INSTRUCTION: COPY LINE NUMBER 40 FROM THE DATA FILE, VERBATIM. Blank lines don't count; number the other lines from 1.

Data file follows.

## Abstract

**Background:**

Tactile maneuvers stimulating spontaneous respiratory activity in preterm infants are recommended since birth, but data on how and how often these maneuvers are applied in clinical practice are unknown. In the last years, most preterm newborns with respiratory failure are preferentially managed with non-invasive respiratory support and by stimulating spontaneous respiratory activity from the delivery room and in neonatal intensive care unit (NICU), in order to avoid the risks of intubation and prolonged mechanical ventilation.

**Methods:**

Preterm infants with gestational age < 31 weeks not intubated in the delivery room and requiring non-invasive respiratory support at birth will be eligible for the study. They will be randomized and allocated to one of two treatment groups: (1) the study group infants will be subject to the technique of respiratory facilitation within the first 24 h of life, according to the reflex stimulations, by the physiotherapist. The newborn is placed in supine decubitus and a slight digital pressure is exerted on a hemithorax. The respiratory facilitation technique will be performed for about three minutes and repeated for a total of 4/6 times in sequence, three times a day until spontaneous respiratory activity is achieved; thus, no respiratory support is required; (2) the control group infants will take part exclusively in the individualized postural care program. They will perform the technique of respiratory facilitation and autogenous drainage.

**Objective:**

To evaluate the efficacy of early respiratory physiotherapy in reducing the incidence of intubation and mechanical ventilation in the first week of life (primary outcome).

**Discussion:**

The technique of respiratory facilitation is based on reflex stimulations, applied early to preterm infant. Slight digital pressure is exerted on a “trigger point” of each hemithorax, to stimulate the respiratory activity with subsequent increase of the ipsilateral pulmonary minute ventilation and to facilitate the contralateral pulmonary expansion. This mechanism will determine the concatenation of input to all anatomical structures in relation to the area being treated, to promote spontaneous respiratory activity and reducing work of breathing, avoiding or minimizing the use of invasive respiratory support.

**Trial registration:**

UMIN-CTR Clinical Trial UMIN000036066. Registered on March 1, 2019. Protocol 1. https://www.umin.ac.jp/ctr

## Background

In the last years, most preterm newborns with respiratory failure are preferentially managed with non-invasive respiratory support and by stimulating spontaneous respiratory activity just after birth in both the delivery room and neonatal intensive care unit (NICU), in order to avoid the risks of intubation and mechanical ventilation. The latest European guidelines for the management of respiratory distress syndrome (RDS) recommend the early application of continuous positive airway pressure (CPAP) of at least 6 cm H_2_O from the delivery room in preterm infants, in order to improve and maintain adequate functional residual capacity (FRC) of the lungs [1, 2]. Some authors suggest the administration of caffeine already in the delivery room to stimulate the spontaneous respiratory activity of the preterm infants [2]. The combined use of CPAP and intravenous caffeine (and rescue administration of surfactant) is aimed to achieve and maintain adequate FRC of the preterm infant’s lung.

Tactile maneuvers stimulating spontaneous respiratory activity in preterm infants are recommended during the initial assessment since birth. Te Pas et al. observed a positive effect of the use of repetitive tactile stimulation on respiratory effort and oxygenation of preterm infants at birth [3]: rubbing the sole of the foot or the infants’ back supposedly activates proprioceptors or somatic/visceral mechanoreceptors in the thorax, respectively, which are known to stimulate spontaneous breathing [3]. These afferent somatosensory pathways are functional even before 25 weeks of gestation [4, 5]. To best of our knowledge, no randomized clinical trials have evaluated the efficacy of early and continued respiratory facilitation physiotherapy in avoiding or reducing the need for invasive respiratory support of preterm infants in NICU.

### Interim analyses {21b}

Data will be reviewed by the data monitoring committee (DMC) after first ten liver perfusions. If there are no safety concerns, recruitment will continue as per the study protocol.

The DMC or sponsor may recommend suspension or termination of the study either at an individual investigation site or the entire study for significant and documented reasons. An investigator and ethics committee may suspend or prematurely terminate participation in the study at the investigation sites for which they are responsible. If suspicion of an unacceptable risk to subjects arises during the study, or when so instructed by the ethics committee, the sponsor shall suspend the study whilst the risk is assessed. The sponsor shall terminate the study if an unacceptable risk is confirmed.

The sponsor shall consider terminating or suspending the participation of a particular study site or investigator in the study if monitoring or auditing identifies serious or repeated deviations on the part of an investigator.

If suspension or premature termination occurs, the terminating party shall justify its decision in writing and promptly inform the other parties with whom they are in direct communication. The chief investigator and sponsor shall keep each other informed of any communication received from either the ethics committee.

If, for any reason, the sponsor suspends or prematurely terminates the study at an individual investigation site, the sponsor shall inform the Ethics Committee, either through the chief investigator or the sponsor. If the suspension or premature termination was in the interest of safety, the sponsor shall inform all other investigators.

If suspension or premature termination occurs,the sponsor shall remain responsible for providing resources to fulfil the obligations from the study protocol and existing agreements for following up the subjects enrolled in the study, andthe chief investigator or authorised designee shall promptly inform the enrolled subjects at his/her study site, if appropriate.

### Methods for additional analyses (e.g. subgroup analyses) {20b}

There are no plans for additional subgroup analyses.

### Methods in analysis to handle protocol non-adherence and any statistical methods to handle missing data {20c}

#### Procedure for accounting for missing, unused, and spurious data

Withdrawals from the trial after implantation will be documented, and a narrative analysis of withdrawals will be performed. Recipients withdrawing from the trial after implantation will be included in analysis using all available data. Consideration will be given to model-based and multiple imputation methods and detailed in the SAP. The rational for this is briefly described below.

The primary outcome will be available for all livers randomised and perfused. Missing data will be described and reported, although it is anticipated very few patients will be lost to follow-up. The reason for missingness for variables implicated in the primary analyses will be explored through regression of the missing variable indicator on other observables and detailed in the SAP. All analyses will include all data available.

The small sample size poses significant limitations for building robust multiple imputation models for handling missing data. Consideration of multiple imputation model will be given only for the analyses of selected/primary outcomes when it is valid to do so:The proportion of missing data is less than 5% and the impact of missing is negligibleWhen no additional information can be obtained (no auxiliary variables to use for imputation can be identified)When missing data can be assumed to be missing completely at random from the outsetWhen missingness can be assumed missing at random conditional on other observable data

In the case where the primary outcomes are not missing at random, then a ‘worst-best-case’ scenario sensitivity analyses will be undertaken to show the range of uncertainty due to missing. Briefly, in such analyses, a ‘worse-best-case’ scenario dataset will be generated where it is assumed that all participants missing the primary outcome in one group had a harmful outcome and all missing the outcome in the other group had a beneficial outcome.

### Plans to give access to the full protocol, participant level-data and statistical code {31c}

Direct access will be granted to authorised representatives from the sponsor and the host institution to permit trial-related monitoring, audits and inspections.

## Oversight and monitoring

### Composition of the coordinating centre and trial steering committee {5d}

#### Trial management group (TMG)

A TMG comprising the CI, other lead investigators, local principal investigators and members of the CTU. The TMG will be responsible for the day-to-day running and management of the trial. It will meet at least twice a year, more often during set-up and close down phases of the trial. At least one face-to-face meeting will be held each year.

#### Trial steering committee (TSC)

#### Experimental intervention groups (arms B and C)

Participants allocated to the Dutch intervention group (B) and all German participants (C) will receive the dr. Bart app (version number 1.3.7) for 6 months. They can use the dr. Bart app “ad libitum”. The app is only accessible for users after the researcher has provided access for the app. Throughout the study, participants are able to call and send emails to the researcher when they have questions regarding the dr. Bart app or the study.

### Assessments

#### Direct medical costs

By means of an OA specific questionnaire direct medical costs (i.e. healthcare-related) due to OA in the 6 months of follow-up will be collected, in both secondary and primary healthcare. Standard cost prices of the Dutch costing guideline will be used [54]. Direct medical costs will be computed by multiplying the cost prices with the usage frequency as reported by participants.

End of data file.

#### Direct medical costs